Study: Many Employers Don’t Measure Wellness Results

I recently discusseded the tremendous potential of Wellness Programs to save employer costs here.  But what about measuring the ROI of a Wellness Program? A recent survey shows that many U.S. employers simply didn’t measure their wellness program’s effectiveness in 2010.

The survey, cited in a January 10, 2011 BenefitsPro article by ,  was conducted by Buck Consultants, in association with Pfizer, CIGNA, Wolf Kirsten International Health Consulting, and WorldatWork. Titled “WORKING WELL: A Global Survey of Health Promotion and Workplace Wellness Strategies,” it is a fourth annual global wellness survey of over 1,200 organizations in 47 countries representing more than 13 million employees. The report found that Wellness programs continued to gain momentum this year among U.S.-based organizations as a key strategy to reduce the cost of providing health care, improve worker productivity, and reduce absenteeism. Yet, few actually measured their programs’ effectiveness:

  • U.S. employers spent 35% more – $220 – vs. 2009 on each employee participating.
  • Yet only 37% actually measured their program’s effectiveness.
  • 40% measured how wellness programs affect the cost of health care benefits.
  • 45% of those report success in slowing health care cost increases – typical reductions of 2 to 5 percent per year

The U.S. results contrast with results in other regions on the health risks that drive wellness programs. Globally, reducing workplace stress is the top driver of wellness programs, particularly in Canada, Europe, Asia, Australia, the Middle East, and Africa. In the United States, the lack of physical activity is the top driver, and stress ranks much lower (sixth) as a health risk targeted by these programs.

Other key findings of Buck’s wellness study:

  • Globally, 66% have a formal wellness strategy, up significantly from 49% in 2007.
  • Wellness programs are most prevalent in North America – 74% offer them.
  • 11% of U.S. respondents spend more than $500 per year per employee on wellness rewards.
  • The largest wellness reward was $3,000 per employee.
  • The fastest-growing components of wellness programs are technology-driven tools.
  • In three years, employers expect a six-fold increase in their use of mobile technology – such as smartphones – to support employee wellness initiatives.

Measuring Wellness ROI

Linda K. Riddell , recently wrote an article in Employee Benefits News about how to measure the ROI of a Wellness Program. Linda is a principal at Health Economy, LLC, who works with clients on gaining practical tools to comply with and maximize the new opportunities that health care reform offers. Here is her take:

There is always much noise and excitement about starting an employee wellness program, but the room goes silent when talk turns to return on investment. Highly paid consultants cite studies about ROI. Skilled HR professionals mumble about intangibles. Yet, no one offers a clear measure by which a wellness program’s success can be gauged.

It’s well past time for this kind of vagueness to stop being tolerated. A wellness program without clear goals and methods for measurement is meaningless.  Here are real-world examples of measures for wellness programs :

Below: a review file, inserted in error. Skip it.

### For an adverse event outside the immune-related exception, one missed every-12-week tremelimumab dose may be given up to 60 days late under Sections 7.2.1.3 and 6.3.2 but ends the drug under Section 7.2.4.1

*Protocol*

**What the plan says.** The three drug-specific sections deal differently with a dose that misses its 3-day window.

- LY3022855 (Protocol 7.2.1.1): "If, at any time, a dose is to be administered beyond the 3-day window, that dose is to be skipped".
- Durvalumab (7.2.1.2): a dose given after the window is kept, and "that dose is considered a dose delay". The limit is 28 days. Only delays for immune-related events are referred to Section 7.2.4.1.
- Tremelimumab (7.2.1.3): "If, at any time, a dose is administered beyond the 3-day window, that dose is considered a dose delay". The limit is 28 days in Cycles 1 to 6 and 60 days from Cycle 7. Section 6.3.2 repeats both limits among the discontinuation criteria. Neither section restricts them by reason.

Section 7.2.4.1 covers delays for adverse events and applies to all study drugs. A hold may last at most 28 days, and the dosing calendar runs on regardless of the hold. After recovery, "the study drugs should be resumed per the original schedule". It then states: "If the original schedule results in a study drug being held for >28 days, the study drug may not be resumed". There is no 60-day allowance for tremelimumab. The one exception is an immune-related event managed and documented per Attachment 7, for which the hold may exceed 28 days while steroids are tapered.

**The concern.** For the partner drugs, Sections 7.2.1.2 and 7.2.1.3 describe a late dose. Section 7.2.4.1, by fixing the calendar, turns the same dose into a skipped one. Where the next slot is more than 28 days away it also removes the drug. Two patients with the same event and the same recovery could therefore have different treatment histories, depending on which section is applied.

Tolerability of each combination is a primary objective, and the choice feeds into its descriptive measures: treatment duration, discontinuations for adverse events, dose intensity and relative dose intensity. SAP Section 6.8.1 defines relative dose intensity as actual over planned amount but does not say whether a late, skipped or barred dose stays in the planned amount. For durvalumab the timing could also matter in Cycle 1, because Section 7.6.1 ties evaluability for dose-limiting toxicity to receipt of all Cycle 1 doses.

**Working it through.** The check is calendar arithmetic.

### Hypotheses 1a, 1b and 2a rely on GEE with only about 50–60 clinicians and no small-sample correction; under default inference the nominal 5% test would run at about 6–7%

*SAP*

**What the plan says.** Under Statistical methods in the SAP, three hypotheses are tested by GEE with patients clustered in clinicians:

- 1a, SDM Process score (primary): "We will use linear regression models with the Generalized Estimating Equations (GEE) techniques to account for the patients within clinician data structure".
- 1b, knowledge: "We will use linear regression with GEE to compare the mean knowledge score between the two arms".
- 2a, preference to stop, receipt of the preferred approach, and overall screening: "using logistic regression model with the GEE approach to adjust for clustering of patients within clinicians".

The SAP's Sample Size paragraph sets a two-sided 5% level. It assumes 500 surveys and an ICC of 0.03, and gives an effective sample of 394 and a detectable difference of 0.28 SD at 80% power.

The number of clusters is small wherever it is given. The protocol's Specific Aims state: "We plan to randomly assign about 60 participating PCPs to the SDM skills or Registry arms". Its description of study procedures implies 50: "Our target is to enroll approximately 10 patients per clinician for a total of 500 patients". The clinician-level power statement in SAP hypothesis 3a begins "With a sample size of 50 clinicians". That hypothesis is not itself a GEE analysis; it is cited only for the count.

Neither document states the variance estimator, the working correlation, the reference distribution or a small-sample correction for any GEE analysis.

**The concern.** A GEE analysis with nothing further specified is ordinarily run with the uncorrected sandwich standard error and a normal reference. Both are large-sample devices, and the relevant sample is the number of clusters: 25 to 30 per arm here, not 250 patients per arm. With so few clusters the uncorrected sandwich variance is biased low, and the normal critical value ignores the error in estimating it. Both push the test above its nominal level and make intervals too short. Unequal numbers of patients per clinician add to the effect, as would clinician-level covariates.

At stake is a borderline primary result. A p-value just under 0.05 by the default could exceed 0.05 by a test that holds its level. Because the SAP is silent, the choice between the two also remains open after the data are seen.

• A 10% decrease in claims for back pain.
  • A 5% decrease in unplanned absences.
  • A 7% decrease in the cost per claimant for heart disease.
  • A 15% increase in employees participating in a diabetes self-management course.
  • A 12% decrease in emergency room visits.

Wellness programs can and should be linked to concrete results like these. Employers who throw money at wellness programs and don’t demand results are wasting resources.

Wellness ROI can be measured if a program starts with clear data and analysis of a group’s own illnesses and patterns. You can set a goal to reduce back pain claims — but only if you first know that back pain is a problem among employees. With that knowledge, you then can design an intervention around back health that targets the group’s specific issues.

  • For example, I had one client that saw a lot of plan claims for back pain. The company paid employees a bonus for every quarter that posted zero workers’ compensation claims. It was a well-intentioned strategy, but claims for back problems were shifting to the health plan because employees didn’t want to ruin the quarterly bonus. Thus, the company needed to eliminate the bonus program, so that the root cause of the back problems could be uncovered and solved.
  • Another client also had high expenses for back pain, but for an entirely reason. Back pain is a common “cover” diagnosis for individuals seeking a steady source of painkillers. The client was posting an abnormally high number of prescriptions for narcotics and thus needed its pharmacy benefit manager to notify physicians about patients who had multiple prescribers, pharmacies and prescriptions for painkillers.

If these clients had taken the conventional “get-more-people-to-do-sit-ups” approach, neither would have seen any turnaround in health costs related to back problems. Any wellness approach that is not clearly and directly related to the problem will fail to deliver results. Wellness should be much more than coaxing employees to “be healthier” for intangible results.  It can be straightforward tactics that help to improve employee health and reduce costs.

Linda K. Riddell  can be contacted at LRiddell@HealthEconomy.net.

Snap! principle of measuring ROI:

“Inspect what you expect.”

Advertisements